One of my favorite things about the KICKR is just how easy it is to set up. Unless you’re a special case (like I was), everything you need to get started is in the box.
The KICKR smart trainer is compatible with most traditional bicycles with a few exceptions. You can check on the Wahoo KICKR product page for your bike’s compatibility, but it seems like most will work (though you may have to buy a special adapter for some thru-axle frames).
For installation, there’s a few things you’re going to need:
1) Your bike
2) Knowledge of how many gears your bike uses
3) A bluetooth capable device
4) Your chosen indoor cycling app
Wahoo KICKR cassette & drivetrain compatibility (and what to do if your bike is different)
Let’s start with making sure your bike is compatible with the 11-speed cassette included with the KICKR, and what you can do if it’s not. The included cassette is an 11-speed with an 11-28 ratio, which is a fairly standard setup for a modern road bike and is compatible with many cyclocross and gravel bikes. While 11-speed may be the current industry standard for road and gravel bikes (until 12-speed becomes the new norm and throws a wrench in everything again), many people are using bikes with different gearing or a different ratio, including the bike I’ve been using on the KICKR.
If you fall into the non 11-speed camp, fret not — there’s a number of solutions. The easiest of which is to just swap the cassette.
If your bike uses a 9,10 or 11-speed SRAM or Shimano drivetrain, you can simply remove the cassette off the KICKR and replace it with the cassette off your rear wheel. This is a quick job that does require some special tools (a chain whip and cassette lockring removal tool) but it’s absolutely in the wheelhouse of your average DIY-er. This is the solution I used to make my circa 2014-ish Trek Boone cyclocross bike compatible with the KICKR. But if your drivetrain is not exactly a SRAM or Shimano 9,10 or 11-speed setup, things get a little trickier.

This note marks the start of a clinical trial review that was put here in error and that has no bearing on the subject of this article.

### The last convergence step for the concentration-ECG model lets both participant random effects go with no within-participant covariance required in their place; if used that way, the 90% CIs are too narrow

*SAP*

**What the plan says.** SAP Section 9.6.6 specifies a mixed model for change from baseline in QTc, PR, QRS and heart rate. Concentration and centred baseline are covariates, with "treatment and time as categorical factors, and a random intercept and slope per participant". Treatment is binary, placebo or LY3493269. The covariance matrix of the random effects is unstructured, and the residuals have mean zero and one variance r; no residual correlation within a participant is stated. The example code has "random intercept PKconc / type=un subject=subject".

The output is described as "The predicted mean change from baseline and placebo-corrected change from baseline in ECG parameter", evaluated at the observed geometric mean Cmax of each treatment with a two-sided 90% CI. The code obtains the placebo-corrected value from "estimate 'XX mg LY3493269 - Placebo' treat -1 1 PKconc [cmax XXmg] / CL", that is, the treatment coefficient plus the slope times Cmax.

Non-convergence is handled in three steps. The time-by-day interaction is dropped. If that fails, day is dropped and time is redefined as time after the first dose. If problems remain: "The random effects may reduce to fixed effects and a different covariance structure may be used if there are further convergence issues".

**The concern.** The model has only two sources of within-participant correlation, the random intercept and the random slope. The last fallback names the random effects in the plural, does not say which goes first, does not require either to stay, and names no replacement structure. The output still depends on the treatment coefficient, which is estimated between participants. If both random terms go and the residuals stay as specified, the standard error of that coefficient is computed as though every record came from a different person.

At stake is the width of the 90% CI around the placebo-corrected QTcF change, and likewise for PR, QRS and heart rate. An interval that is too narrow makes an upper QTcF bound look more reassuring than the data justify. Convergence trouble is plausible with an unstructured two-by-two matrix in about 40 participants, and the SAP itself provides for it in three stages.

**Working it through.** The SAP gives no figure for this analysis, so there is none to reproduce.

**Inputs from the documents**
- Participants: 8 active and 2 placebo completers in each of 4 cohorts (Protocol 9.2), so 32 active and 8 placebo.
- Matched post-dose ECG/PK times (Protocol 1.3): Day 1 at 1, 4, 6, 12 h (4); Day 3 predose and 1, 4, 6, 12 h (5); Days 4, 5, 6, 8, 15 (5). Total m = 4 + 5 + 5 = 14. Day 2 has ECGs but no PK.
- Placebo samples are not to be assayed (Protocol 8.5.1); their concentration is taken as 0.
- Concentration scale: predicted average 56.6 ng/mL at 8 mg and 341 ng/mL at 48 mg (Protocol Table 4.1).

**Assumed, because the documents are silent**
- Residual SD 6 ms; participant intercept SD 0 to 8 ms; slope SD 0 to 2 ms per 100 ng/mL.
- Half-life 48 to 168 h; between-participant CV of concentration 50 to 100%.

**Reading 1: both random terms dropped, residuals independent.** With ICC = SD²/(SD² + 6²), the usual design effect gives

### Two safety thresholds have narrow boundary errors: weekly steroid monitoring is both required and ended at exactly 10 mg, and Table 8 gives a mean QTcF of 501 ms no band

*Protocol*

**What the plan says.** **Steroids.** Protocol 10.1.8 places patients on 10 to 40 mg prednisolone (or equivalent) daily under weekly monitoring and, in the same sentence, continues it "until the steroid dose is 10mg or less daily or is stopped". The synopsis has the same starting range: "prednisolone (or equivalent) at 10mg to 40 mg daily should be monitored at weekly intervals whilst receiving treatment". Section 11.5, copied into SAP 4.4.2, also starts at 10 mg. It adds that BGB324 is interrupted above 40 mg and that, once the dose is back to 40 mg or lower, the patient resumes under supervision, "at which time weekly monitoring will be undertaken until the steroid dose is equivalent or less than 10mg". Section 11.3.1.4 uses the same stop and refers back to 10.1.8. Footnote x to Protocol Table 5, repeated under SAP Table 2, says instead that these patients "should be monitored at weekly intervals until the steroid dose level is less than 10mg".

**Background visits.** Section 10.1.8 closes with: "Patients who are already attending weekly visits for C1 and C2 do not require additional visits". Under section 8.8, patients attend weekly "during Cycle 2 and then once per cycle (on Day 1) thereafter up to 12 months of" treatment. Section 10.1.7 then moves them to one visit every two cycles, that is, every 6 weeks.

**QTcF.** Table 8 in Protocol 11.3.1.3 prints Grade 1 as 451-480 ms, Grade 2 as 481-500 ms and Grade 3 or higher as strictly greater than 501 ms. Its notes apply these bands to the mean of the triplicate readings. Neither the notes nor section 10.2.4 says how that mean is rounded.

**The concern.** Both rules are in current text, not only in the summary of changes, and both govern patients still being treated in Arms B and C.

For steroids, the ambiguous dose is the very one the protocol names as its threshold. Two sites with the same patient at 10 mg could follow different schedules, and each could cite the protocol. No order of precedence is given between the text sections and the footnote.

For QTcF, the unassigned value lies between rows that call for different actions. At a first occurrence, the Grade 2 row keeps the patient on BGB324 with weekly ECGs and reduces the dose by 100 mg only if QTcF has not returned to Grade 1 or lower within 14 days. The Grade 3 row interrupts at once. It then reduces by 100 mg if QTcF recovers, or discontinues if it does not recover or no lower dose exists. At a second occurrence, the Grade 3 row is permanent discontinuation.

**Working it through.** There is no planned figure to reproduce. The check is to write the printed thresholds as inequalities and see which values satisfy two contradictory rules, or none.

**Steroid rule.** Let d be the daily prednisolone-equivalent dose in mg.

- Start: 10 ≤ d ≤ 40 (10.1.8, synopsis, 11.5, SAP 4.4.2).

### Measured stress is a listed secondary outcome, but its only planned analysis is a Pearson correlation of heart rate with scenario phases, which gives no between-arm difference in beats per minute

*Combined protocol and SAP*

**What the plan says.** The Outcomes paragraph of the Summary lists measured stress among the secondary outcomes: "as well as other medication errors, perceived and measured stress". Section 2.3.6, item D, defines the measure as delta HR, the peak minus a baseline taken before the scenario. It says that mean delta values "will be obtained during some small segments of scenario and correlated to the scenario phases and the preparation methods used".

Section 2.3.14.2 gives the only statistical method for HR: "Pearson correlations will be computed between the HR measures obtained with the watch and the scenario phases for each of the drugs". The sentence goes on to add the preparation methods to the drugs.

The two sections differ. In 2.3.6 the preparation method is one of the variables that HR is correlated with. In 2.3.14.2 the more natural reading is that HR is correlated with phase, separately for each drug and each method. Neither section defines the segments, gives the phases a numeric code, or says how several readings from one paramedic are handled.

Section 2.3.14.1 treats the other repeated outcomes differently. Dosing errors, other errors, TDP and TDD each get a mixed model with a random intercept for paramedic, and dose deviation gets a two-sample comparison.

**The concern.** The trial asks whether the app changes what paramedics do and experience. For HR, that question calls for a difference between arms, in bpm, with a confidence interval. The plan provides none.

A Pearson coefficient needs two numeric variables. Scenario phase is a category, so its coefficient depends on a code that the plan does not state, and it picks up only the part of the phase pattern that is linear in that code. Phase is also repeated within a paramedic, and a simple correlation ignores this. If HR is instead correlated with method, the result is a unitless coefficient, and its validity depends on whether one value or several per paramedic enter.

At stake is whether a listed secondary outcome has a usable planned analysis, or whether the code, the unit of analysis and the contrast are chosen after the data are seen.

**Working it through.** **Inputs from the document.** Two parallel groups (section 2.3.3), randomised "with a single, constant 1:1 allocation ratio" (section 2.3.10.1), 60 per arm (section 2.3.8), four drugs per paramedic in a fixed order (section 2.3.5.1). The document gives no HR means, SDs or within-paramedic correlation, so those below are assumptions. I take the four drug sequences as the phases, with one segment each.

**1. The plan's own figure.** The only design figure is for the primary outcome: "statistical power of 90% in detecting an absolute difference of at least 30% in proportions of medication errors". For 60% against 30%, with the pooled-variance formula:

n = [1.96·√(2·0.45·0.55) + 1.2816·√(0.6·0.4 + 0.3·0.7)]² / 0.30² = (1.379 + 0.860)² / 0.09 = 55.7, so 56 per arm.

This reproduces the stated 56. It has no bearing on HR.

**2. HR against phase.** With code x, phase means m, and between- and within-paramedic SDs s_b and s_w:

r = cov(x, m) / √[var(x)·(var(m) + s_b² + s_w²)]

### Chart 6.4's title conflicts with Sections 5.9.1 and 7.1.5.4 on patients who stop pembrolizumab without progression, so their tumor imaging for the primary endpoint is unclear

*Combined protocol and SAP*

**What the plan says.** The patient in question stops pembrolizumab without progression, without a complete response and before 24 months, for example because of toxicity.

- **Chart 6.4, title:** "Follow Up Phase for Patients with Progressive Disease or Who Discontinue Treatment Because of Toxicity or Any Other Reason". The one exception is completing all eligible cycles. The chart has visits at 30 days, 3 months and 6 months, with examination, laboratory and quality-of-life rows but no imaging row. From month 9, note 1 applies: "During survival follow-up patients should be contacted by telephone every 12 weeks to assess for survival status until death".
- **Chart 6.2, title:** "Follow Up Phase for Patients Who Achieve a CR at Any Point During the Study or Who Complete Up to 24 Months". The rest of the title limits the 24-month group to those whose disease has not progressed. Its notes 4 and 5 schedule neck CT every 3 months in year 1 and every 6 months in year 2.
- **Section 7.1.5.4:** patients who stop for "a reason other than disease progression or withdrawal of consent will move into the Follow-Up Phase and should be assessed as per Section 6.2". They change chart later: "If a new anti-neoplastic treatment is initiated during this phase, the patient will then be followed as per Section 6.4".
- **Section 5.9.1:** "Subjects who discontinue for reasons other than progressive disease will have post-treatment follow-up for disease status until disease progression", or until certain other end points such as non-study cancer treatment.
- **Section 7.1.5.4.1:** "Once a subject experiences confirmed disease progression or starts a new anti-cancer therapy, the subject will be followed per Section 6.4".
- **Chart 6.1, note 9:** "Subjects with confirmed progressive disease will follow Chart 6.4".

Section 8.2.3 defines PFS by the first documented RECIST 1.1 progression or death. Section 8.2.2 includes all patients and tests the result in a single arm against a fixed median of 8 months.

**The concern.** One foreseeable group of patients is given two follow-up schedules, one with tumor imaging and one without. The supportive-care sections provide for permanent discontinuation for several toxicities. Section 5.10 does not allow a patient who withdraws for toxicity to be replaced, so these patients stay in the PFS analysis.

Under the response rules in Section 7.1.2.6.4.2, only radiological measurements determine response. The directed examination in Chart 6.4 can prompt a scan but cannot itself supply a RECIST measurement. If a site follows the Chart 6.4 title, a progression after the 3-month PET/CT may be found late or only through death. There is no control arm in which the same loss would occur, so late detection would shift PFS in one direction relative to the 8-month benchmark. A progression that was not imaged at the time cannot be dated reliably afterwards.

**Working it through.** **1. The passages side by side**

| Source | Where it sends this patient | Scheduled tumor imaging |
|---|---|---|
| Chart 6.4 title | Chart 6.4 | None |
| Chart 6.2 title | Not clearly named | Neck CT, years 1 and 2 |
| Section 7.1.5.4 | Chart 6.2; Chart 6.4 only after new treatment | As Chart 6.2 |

Those using many 12-speed drivetrains (many modern mountain and gravel bikes) or a Colnago grouppo are going to have a more involved installation process. There are many online resources on how to do this, but the gist is you’re going to have to swap out the KICKR’s stock freehub body for the one that’s compatible with your cassette. I’m not going to dive into the myriad types of drivers/freehub bodies or how to install them here, but keep the faith 12 speeders and Colnago-ites, you too can use the KICKR with a little extra installation effort.
Wahoo KICKR bike installation
But enough about gears: Getting the bike on the trainer is easy — simply remove the rear wheel and replace it with the KICKR. Tighten the quick release or thru-axle (make sure you’ve got the appropriate adapters) and viola! Your outdoor bike is now an indoor bike.
My review model of the KICKR came ready to accommodate a 700c (road) wheel, but you can easily adjust for different wheel sizes by changing the position of a small arm that supports the trainer. Download the Wahoo Fitness app and pair it with your KICKR to make sure it’s up to date.
Then plug the trainer in using the AC adapter and pair it to the bluetooth capable device of your choosing. A smartphone is the easiest way to do it, as it’s the bluetooth device almost anyone is going to have, but you can use a tablet, laptop or even some smart TV’s.
I personally use my laptop, and found the KICKR exceedingly easy to connect. I’m not going to dive into particulars because there are so many different types of devices, but my PC identified and connected to the KICKR immediately, and never drops the signal. That’s a contrast to some of the cheaper smart trainers I’ve used, which can be finicky to connect and will sometimes disconnect while in use.
Lastly, in order to use the KICKR to its full potential, you need to download and sign up for the indoor cycling app of your choice. The game-like Zwift is arguably the most popular, but there are more training focused apps like TrainerRoad and even Wahoo’s recently released SYSTM app.